Rep. Mo Brooks suffered a setback in a federal lawsuit against him this week when the Justice Department said the Alabama Republican was not acting within his official capacity when he spoke at the Jan. 6 pro-Trump rally outside the White House.
Rep. Eric Swalwell, California Democrat, sued Mr. Brooks, as well as former President Donald Trump, his former personal attorney Rudolph W. Giuliani and Donald Trump Jr., for speaking to a crowd of thousands outside the White House, encouraging them to march to the Capitol in protest of the 2020 presidential election results.
But in a filing Tuesday, the Justice Department dismissed Mr. Brooks‘ argument, saying the lawmaker’s conduct was comparable to campaign activity, which falls outside his official duties as a member of Congress.
“The record indicates that Brooks’s appearance at the Jan. 6 rally was campaign activity, and it is no part of the business of the United States to pick sides among candidates in federal elections,” the Justice Department said.
A spokesperson for Mr. Brooks did not respond to a request for comment.
The case has been assigned to Judge Amit Mehta, an Obama appointee.
The California Democrat said in a 65-page lawsuit that the 45th president was responsible for inciting the assault and was negligent in his official duties as president because he didn’t prevent or stop the riot.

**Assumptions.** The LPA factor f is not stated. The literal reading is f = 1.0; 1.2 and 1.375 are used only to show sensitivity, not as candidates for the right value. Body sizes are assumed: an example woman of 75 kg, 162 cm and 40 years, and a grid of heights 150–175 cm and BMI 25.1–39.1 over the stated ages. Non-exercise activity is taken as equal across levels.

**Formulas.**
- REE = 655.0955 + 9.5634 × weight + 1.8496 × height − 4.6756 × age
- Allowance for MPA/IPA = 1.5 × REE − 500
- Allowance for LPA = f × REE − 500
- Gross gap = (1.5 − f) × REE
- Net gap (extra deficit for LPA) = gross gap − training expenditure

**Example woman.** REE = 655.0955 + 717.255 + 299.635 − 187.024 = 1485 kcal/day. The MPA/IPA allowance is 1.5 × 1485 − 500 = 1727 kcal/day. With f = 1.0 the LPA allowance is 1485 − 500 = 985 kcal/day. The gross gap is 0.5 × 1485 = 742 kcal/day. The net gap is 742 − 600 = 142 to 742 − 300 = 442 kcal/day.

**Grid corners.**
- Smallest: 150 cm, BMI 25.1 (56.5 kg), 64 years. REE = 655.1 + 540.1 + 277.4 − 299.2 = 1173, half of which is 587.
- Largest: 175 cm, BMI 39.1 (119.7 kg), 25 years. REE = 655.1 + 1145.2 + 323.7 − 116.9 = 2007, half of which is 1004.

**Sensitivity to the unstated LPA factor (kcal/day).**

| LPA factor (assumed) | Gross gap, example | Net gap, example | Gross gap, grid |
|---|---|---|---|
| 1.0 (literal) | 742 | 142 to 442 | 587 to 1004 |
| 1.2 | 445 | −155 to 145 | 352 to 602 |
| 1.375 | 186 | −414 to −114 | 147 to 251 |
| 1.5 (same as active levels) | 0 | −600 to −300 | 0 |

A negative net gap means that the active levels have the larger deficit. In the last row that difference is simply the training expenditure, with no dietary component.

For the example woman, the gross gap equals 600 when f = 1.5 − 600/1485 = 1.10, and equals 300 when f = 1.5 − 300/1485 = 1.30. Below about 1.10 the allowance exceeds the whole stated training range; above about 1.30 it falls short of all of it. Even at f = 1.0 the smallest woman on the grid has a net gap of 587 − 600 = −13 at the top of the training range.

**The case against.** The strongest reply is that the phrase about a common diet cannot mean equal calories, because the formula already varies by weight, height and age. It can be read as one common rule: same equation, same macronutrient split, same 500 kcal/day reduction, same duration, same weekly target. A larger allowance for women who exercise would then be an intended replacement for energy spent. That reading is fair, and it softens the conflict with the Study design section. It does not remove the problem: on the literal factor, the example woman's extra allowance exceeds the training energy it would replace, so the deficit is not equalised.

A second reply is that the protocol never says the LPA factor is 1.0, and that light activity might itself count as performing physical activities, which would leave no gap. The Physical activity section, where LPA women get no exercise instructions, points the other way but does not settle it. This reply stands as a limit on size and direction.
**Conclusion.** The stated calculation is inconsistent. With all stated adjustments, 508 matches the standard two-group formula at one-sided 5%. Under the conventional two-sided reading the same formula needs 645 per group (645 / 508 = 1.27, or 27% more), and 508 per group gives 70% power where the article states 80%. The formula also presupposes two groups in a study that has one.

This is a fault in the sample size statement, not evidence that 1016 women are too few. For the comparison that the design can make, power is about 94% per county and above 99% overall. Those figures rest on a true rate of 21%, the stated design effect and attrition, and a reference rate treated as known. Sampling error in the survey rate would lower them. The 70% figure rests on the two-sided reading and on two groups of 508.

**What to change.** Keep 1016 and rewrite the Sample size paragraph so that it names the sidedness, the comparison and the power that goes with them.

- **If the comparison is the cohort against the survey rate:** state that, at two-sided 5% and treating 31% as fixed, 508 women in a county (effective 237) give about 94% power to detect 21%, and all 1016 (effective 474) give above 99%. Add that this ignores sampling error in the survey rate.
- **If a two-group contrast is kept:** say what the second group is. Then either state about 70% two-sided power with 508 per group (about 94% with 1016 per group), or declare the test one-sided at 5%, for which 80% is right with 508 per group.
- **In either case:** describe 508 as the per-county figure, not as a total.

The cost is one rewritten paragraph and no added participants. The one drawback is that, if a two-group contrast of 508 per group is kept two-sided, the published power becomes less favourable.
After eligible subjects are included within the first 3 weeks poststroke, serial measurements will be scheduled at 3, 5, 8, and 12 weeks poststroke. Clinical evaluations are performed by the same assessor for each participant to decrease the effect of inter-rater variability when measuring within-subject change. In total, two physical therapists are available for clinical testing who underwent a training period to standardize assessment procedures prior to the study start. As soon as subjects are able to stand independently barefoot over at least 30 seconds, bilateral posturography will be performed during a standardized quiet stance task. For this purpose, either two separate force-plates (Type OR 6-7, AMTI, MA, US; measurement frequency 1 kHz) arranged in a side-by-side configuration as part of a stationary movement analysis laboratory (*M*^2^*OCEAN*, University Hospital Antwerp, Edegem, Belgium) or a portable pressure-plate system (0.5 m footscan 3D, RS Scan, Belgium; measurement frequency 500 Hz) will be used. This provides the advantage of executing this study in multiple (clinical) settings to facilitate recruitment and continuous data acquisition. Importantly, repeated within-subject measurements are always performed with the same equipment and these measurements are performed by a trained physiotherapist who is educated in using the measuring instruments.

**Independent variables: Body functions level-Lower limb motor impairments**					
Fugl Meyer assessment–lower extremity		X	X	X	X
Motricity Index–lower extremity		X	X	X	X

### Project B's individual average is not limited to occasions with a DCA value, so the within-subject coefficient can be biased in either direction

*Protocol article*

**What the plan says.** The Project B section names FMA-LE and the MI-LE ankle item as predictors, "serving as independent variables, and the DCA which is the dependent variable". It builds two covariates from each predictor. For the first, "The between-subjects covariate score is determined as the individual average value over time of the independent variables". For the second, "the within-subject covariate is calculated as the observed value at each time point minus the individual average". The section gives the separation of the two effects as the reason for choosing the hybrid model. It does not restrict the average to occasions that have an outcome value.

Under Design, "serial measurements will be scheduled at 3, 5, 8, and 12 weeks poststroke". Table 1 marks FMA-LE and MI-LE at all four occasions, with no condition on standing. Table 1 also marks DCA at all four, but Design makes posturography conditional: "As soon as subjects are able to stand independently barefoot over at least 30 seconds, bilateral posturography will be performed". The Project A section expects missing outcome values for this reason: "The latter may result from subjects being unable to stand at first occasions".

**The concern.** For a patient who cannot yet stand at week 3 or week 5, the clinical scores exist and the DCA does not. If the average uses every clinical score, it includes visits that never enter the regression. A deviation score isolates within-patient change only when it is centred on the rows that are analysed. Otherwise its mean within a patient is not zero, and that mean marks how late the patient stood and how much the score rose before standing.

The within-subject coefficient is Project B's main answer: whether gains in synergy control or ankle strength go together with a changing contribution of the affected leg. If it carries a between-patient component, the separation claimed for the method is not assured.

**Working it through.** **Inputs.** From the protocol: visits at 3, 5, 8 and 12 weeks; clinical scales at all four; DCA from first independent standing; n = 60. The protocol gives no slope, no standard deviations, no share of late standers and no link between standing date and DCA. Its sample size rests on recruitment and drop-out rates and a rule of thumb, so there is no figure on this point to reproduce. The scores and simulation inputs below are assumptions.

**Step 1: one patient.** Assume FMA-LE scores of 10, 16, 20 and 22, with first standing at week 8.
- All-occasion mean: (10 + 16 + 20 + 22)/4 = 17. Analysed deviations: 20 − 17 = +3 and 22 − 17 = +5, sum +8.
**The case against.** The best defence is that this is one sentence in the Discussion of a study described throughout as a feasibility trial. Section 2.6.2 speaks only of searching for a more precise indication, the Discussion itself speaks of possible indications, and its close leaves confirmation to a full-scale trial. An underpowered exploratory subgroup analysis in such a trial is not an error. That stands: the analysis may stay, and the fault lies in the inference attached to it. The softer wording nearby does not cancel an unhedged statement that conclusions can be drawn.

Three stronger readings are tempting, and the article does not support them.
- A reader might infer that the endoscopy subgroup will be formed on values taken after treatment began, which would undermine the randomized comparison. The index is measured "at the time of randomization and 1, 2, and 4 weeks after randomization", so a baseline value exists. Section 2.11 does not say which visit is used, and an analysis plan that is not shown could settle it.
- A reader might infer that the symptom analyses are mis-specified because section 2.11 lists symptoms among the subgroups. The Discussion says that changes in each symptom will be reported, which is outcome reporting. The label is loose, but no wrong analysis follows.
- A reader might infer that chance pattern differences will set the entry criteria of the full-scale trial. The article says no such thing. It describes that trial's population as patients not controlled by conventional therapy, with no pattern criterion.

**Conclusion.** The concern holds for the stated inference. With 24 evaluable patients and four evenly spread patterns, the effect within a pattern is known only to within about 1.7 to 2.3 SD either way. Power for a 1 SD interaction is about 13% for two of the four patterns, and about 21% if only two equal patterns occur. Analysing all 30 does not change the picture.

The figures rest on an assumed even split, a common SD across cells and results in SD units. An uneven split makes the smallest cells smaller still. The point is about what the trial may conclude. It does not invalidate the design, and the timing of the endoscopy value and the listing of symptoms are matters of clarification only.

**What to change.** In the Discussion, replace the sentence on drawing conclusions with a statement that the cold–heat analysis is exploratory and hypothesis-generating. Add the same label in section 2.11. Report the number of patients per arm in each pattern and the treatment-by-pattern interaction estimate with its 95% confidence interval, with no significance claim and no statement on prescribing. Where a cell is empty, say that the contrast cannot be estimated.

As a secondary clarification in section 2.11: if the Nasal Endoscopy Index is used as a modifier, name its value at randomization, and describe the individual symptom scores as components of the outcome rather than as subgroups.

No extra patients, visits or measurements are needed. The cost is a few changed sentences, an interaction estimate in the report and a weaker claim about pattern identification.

The lawsuit also said Mr. Giuliani and Mr. Brooks spoke alongside Mr. Trump before the Trump supporters broke into the U.S. Capitol to halt the certification of the 2020 election results during a joint session of Congress.
“In claiming for weeks that President Biden’s victory was in fact the largest act of fraud in American history; in seeing that some of Trump’s supporters were willing to engage in violence in response to such claims; and in using highly inflammatory language in repeating the false claims of fraud at the rally before sending the crowd to the Capitol, the defendants at a minimum acted negligently,” the lawsuit states.
Mr. Trump was acquitted of the charge of inciting an insurrection by the Senate on Feb. 13.
Copyright © 2021 The Washington Times, LLC.